An Italian designer has produced a beautiful tree-like water-catching device that meets the local meteorological, geographical, and social conditions of water-scarce communities in Ethiopia and beyond.
According to the World Health Organisation, at least 1.8 billion people globally use a water source contaminated with faeces. In Ethiopia alone, some 40 per cent of the population has no access to clean water. Here, women and children walk for many kilometres each day, and still only access contaminated water that then spreads disease; in Ethiopia, 9,000 children die yearly from waterborne diarrhoea.
After visiting the country in 2012, Italian architect and designer Arturo Vittori was inspired to come up with a solution to help local communities access good quality water without having to embark on long, and often dangerous, journeys. His idea is the Warka Water, a water condensation and rain drop-catching device (pictured above), inspired by the giant Warka fig trees of Ethiopia, an important element of Ethiopian community life and culture, and a species that sadly is now at risk of extinction.
How Does It Work?
Warka Water is essentially a nine-metre-tall bamboo tower, wrapped in a special mesh material designed to capture fog and condensation, as well as rainwater during rainy seasons. As atmospheric water vapour from the air condenses on the cold surface of the net, droplets of water are formed. Gravity helps these droplets fall into a container at the bottom of the structure.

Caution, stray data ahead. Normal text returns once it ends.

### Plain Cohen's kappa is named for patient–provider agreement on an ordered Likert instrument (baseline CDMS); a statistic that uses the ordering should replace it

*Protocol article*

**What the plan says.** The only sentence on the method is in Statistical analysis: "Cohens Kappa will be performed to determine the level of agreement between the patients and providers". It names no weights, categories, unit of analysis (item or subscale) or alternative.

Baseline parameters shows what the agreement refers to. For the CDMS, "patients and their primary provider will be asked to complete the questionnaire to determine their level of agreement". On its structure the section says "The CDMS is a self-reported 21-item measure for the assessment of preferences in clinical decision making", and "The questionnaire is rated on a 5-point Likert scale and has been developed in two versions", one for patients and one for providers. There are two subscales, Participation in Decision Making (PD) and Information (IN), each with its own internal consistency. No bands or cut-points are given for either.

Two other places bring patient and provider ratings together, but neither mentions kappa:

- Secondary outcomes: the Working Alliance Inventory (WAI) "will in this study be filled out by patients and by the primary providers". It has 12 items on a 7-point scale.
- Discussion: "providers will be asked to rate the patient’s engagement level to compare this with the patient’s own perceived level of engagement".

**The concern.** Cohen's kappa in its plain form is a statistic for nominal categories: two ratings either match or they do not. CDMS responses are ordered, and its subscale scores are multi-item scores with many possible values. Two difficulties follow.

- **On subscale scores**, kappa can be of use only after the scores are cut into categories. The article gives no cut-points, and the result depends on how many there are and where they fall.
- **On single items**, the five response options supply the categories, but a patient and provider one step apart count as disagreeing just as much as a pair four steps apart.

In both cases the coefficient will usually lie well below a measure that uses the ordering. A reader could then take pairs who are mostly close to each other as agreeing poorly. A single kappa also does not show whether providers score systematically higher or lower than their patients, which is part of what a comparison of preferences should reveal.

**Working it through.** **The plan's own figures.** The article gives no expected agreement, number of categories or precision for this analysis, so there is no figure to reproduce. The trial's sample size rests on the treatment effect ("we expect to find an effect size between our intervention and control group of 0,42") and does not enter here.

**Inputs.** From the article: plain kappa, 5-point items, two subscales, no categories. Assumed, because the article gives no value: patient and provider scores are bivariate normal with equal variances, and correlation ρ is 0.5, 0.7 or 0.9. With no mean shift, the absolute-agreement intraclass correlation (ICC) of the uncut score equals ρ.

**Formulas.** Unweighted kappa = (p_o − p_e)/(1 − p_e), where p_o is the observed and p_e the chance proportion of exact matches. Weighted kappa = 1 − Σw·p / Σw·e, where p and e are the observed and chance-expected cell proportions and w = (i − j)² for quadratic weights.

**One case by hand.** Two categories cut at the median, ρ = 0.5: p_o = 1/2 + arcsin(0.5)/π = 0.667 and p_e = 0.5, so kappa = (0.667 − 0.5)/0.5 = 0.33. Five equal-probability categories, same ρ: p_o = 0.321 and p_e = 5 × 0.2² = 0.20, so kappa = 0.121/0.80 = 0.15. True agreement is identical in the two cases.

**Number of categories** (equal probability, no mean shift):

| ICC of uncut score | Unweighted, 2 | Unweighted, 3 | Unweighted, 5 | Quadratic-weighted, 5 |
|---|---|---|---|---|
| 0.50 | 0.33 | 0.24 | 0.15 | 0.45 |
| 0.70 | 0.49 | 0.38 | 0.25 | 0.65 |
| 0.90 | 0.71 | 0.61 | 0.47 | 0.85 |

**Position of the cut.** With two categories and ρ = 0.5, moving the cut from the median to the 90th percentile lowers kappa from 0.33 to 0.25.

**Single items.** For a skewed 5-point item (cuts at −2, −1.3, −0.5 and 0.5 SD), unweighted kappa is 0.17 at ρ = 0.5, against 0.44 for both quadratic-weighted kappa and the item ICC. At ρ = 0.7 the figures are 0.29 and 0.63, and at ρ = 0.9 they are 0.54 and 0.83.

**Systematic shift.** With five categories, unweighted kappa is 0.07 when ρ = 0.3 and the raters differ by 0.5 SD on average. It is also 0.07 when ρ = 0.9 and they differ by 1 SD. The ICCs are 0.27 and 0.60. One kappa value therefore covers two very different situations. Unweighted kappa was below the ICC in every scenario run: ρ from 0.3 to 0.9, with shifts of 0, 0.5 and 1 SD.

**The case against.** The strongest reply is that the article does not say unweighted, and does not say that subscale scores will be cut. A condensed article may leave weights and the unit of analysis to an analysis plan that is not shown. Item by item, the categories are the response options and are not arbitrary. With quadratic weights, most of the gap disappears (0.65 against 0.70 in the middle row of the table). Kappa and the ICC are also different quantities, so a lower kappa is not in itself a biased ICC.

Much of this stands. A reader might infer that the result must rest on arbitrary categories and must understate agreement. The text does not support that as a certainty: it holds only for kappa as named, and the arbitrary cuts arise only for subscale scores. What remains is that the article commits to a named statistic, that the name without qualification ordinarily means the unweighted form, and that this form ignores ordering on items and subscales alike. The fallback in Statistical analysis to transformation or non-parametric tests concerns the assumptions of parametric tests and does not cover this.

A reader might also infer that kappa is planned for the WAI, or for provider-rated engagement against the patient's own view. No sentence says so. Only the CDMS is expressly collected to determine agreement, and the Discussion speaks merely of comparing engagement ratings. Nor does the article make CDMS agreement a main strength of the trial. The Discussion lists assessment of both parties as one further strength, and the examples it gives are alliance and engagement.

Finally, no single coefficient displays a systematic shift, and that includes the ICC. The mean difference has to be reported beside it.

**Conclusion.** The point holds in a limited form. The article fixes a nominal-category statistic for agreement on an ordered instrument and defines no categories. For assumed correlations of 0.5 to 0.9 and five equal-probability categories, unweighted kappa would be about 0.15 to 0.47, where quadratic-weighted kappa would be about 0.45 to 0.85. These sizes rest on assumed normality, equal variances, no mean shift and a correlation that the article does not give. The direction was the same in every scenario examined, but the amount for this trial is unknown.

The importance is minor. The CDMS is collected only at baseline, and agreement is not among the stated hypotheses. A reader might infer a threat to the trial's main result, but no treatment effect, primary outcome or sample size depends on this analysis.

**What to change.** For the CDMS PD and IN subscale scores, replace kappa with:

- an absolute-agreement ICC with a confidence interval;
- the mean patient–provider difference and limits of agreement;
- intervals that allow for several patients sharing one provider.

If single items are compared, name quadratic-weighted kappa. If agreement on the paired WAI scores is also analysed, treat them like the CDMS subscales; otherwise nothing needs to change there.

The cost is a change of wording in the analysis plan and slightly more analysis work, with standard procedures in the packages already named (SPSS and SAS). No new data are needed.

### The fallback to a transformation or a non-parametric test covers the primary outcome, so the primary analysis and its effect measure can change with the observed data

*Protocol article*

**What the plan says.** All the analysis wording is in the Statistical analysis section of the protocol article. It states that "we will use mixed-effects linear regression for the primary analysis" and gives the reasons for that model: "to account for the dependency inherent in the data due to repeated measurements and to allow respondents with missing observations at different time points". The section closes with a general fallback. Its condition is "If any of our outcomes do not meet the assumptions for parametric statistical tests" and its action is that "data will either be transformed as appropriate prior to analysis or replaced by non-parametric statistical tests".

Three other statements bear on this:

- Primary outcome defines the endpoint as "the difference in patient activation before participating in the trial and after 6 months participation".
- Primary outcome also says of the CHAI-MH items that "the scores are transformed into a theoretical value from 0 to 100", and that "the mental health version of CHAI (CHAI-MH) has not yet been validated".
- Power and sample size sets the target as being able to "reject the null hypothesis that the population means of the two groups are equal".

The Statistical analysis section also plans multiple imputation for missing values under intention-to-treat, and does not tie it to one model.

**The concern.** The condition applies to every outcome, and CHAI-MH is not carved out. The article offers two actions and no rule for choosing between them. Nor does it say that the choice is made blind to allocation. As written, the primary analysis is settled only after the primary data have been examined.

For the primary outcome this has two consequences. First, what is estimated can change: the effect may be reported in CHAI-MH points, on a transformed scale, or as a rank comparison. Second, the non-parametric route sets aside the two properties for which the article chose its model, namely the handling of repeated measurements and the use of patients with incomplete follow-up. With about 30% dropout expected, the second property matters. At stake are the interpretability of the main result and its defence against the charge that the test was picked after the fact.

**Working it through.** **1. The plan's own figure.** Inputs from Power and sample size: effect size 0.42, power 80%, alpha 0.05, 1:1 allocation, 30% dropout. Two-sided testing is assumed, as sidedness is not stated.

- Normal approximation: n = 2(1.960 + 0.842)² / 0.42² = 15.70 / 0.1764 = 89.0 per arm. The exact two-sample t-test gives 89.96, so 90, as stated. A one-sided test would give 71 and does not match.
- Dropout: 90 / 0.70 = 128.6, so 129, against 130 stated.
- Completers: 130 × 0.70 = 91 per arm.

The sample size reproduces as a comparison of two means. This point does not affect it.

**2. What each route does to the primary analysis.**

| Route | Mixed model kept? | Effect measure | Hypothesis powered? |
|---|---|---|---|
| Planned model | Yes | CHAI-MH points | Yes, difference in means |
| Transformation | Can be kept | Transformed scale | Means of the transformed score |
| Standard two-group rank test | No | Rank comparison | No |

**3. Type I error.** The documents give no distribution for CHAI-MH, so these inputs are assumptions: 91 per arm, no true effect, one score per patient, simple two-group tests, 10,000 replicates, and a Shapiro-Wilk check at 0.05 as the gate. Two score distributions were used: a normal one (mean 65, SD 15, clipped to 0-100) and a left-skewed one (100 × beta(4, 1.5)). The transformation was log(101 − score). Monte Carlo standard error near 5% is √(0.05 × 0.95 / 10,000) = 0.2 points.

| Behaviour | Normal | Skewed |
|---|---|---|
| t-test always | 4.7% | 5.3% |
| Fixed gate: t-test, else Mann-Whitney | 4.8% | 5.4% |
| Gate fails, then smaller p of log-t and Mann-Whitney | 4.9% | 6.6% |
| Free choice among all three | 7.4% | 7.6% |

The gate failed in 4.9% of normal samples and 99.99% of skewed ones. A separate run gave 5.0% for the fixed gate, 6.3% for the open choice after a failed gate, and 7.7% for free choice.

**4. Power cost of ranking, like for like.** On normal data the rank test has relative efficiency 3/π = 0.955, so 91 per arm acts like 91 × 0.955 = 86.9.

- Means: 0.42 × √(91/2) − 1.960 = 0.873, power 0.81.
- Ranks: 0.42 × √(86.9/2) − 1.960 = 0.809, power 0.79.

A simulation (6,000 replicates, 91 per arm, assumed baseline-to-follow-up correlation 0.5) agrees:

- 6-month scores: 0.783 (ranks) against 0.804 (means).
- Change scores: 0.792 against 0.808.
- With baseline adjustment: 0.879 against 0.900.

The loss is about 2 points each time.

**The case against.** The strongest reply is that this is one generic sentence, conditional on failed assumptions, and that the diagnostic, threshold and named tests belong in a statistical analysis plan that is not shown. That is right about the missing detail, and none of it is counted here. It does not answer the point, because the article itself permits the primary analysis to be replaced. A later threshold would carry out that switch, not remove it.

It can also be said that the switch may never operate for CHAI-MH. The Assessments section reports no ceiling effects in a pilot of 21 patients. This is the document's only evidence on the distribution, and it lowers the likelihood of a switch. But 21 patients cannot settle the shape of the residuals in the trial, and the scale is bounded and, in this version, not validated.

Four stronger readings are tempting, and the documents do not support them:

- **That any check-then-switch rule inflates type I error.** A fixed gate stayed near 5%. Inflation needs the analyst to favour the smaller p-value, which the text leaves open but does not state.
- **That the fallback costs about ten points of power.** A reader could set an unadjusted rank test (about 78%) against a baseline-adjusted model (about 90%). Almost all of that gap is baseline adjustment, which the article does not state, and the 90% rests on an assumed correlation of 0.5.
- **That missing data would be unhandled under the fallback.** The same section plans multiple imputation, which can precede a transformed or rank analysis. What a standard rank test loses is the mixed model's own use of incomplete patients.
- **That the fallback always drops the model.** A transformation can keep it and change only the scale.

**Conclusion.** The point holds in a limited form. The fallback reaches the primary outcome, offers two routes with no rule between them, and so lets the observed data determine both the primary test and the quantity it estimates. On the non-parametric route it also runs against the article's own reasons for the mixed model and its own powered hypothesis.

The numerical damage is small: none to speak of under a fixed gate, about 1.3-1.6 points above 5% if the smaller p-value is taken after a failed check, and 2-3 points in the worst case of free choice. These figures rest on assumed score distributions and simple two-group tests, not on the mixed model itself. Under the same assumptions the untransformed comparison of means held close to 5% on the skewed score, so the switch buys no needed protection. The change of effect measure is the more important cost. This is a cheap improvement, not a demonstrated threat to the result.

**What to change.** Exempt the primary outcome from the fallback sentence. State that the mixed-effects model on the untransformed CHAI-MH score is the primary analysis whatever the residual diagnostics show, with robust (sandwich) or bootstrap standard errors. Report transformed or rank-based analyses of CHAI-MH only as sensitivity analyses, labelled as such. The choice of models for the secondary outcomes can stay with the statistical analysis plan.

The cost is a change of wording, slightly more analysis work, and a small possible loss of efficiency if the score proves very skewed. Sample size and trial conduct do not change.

The structure is made of five elements that can be easily assembled manually by the local community, without the need for scaffolds or electrical tools. It utilises custom-made meshes designed to work with gravity and local weather conditions. In case of severe weather conditions, the mesh can be quickly flattened down, and the entire structure easily and quickly lowered. With regular maintenance, each Warka tower is estimated to last between 6-10 years.
How is Warka Water Different from Other Water-catching Devices?
The idea of collecting fog and condensation is not new. Rather than install nets and poles that may detract from the landscape, Vittori is bringing his design expertise to the fore, developing a visually appealing tower that adds to its surroundings. It also requires zero electricity, making it ideal for remote and off-grid locations.
What Does the Future Hold?
Vittori and his team are currently at work on a Warka Water tower that can collect 100 litres of water per day, costs 1000 USD – which may be a steep asking price but it is more cost effective than other water relief options – and can be installed in one day.
After numerous prototypes and tests in Italy, the first tower was recently installed in Ethiopia, with two more pilots in the pipeline in 2016. After the test period, the team plans to branch out to other places that have similar meteorological, geographical and social conditions, offering low-technology and low cost solutions to water-scarcity affected communities.
The team is currently working on a new prototype, and is always keen to hear from anyone who would like to support the project.